MARIMO tea - Manufacture, Import & Wholesale
KIRISHIMA REGION, KYUSHU: THE ORGANIC TEA GARDEN OF SHUTARO AND KENJI HAYASHI
Shutaro Hayashi is part of the fifth generation of the Hayashi family. Together with his father and his uncle he is currently running the family’s tea garden, which was founded in 1897 by Shutaro’s great-great-grandfather on top of a plateau at the foot of the Kirishima Mountains. Most of the family’s tea garden plots are situated on a vast area which is almost completely surrounded by forest. The family’s small building, in which the tea is processed, was built in a central spot amongst the relatively small teagarden plots. This creates very short routes of transportation for the freshly harvested tea leaves, which can then be processed without any traces of oxidation. A variety of different tea cultivars, e.g. Asatsuyu, Yabukita, Kanaya Midori and Zairaishu (seed grown tea bushes) are the foundation of a very facetted range of teas.
Shutaro’s father Osamu began with pesticide free cultivation in 1993 after his discomfort with the use of pesticides in tea cultivation grew each year. Shutaro’s father decided to switch to organic cultivation step by step. On the one hand the anxiety about negative health effects of spraying pesticides, which would linger for several days, and on the other hand the observation that the pesticides kept losing their intended effects with each application.
The teagarden’s fifth generation – Shutaro’s generation – grew up with organic cultivation methods in the teagarden and got used to the ecological way of cultivation and the challenges that are caused by these methods every day. Compared to the previous generation, which had to put many efforts into the transition to pesticide free cultivation, the fifth generation is in a situation in which organic cultivation methods are self-evident. This situation is also the potential for the creation of first class teas:
After graduating in tea studies (the focus of his agricultural sciences degree), Shutaro Hayashi returned to his family’s business. He became the person in charge of certain teas, including the Kirishima Tennen Gyokuro (tea bush varietal Asatsuyu), while his uncle is still in charge of most of the other tea sorts. Meanwhile, Shutaro’s father is focused on the implementation of an elaborate system for dealing with pests in an environmentally sound way. This gives Shutaro the freedom to make use of the knowledge he gained during his studies in aiming for the perfect tea. It is hardly surprising that he is mainly using the tea bush varietal Asatsuyu in this ambition, since the cultivar Asatsuyu is known for its natural sweetness and its fantastically green colour when infused.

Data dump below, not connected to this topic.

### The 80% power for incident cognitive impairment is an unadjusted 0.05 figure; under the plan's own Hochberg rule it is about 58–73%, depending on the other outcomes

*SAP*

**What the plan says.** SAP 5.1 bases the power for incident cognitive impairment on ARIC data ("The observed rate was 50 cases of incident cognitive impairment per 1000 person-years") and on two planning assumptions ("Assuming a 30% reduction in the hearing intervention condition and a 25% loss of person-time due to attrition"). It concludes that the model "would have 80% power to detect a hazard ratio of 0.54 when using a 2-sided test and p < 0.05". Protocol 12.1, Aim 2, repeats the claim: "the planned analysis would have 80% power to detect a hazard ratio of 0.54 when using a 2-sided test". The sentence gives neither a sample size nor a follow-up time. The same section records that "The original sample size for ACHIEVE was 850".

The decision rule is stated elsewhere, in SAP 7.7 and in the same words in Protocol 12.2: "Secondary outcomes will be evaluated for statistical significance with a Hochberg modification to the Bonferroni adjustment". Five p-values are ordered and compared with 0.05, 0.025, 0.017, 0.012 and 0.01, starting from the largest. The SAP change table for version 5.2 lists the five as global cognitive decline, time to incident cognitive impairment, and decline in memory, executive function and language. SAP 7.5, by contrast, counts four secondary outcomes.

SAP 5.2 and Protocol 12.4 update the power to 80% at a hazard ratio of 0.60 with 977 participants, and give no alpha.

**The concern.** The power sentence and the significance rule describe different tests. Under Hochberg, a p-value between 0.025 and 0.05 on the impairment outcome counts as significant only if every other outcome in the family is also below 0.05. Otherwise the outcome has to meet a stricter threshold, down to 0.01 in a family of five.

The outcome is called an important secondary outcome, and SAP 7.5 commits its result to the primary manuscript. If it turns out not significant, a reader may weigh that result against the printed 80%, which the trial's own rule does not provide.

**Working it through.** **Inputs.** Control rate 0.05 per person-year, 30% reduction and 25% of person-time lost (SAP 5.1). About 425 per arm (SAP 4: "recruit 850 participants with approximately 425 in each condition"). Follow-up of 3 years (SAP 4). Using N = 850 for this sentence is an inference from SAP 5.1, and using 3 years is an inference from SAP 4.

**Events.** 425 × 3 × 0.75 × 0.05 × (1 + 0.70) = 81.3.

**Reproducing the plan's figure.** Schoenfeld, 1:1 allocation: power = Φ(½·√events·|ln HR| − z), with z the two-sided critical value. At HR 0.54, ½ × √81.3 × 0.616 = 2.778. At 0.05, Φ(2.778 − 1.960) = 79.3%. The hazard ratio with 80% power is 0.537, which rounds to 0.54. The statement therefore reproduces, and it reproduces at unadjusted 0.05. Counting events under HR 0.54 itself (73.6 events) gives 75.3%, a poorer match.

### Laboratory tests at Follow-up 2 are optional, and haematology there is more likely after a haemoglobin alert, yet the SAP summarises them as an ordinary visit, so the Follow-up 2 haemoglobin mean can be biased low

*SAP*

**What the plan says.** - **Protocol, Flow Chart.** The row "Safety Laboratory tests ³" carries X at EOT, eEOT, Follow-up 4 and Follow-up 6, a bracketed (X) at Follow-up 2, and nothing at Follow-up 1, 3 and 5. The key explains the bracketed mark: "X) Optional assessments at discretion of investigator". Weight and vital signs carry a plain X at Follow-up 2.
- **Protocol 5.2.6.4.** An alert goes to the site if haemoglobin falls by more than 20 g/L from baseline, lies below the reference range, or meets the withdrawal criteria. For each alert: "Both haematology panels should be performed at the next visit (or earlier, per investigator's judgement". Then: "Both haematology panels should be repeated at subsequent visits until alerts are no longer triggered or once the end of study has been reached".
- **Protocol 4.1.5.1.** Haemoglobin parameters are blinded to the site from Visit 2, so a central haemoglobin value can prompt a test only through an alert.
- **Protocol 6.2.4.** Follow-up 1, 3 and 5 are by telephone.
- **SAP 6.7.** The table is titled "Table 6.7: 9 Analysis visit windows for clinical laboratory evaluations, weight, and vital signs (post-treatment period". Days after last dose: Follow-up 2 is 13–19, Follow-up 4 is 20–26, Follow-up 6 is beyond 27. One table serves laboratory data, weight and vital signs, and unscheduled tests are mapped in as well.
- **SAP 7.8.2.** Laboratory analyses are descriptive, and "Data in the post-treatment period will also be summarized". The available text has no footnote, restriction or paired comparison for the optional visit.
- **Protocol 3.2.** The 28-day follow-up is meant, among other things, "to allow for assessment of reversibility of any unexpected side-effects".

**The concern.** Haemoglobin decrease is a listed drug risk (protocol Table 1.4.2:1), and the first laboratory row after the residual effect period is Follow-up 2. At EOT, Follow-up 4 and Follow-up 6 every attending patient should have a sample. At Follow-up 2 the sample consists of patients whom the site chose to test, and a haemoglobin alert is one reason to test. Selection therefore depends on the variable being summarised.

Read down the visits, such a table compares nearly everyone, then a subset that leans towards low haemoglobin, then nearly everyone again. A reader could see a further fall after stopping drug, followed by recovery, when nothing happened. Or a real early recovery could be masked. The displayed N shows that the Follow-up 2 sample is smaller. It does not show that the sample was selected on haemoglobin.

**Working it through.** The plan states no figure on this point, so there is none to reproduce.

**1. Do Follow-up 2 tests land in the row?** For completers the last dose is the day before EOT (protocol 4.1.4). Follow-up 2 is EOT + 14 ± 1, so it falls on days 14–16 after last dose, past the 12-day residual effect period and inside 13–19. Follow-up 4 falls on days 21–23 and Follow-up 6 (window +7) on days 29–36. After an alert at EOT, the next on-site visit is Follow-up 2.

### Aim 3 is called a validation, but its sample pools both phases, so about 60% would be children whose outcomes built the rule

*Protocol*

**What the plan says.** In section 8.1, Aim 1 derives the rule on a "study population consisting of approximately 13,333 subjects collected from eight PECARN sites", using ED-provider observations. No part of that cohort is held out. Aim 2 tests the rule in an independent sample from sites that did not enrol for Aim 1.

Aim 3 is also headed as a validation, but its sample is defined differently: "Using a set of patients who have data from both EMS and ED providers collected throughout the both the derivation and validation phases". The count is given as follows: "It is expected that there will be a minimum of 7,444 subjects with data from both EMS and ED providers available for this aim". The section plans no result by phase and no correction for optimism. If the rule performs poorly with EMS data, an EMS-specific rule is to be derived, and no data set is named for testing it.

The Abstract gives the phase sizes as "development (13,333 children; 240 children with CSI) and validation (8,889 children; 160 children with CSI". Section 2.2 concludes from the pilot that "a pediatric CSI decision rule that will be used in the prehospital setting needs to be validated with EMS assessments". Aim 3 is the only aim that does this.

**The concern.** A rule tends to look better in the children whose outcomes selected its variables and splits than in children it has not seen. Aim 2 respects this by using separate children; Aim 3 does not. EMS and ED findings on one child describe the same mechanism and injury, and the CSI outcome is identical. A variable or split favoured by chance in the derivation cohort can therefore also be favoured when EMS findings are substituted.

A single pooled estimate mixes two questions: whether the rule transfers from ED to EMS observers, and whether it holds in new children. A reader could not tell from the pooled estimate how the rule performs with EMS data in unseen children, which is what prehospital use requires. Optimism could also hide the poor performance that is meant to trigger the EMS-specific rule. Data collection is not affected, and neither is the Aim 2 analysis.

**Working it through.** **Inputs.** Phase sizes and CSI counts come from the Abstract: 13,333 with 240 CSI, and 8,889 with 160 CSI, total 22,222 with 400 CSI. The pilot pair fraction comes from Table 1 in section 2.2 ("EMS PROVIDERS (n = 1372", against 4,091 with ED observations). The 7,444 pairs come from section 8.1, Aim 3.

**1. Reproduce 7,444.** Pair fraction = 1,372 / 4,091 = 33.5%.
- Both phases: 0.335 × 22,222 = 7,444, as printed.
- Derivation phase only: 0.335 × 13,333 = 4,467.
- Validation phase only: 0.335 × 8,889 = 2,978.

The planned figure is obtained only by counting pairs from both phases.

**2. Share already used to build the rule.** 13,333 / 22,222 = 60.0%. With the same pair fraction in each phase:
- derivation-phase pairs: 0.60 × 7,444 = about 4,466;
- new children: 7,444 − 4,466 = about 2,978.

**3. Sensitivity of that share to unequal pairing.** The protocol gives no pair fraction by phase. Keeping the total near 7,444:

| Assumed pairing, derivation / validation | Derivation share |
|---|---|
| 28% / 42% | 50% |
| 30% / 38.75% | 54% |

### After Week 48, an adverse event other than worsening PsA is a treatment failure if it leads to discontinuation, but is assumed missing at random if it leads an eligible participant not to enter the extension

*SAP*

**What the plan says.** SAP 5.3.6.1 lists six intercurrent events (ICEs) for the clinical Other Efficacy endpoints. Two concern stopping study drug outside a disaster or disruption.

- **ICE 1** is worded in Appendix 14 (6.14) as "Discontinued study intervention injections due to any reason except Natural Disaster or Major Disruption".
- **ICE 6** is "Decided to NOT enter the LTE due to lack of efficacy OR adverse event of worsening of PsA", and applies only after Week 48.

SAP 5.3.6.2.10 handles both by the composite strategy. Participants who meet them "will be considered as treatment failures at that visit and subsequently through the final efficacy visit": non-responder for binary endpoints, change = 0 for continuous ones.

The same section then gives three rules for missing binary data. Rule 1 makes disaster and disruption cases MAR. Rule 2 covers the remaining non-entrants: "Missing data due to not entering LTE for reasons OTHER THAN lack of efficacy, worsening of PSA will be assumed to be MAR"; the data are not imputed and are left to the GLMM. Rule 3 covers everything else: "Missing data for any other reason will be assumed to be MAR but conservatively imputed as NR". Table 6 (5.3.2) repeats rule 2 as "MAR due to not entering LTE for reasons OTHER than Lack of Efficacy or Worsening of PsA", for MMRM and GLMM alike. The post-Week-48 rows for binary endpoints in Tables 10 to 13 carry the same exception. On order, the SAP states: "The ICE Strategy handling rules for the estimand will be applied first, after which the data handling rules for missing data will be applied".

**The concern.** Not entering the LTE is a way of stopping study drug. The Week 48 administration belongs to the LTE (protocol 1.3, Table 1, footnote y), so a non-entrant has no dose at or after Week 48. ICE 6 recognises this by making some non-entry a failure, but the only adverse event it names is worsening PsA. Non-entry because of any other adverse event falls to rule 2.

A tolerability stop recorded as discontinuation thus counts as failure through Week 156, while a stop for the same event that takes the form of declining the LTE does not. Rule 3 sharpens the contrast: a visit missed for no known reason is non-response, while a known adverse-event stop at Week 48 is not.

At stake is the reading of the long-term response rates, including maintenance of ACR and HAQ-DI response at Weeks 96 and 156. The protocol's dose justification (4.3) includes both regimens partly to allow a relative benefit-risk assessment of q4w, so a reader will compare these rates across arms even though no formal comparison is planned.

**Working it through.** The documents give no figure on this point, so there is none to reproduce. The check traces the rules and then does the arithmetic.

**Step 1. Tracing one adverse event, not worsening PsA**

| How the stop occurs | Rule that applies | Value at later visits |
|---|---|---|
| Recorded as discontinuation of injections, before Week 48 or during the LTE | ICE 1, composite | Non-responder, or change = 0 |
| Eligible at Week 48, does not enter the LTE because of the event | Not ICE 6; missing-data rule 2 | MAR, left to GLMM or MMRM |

Shutaro is able to make use of the rare tea varietal Asatsuyu thanks to his father’s knowledge of organic cultivation and the vast pool of experience the family was able to amass in five generations. In addition, he is also able to work with his family’s own processing site, which would not be available to a young tea farmer because of the high investment costs that would be necessary for such an undertaking. This is the ideal basis for Shutaro’s way of working, as he is able to think outside the box by re-evaluating the usual methods of processing and modifying the time periods and the temperature during steaming, rolling and drying the tea leaves.
Some of Shutaro Hayashi's tea varieties in the overview
Kirishima Tokujou Sencha (organic)
Leaves from non-shaded tea bushes as well as leaves from shaded tea bushes are part of this high end blend – mainly from the tea bush varietals Yabukita and Asatsuyu. While the Yabukita brings the roundness and sweetness, the varietal Asatsuyu brings the brilliantly fresh taste notes and a beautiful deep umami-sweetness.
The final processing is especially noticeable: Both the fine final sorting and the precise final heating speak for the effort and labour that is invested into the teas from the first flush harvest.
Miumori Kirishima Sencha (organic)
The Miumori Kirishima Sencha is a blend of comparably deep steamed leaves [fukamushi] and comparably flatly steamed leaves [asa-mushi], in the sense how strongly and intense the steam goes inside the leaves during the steaming process. The deeply steamed leaves give this tea a smooth roundness and sweetness, while the shorter steamed leaves bring an enjoyable flavour into the tea. At the same time, thanks to the blend of these two types of leaves, both, the 1st and the 2nd infusion are very delicious, because the opening time of both leaves types are not the same, when they get in contact with the warm water in the tea pot.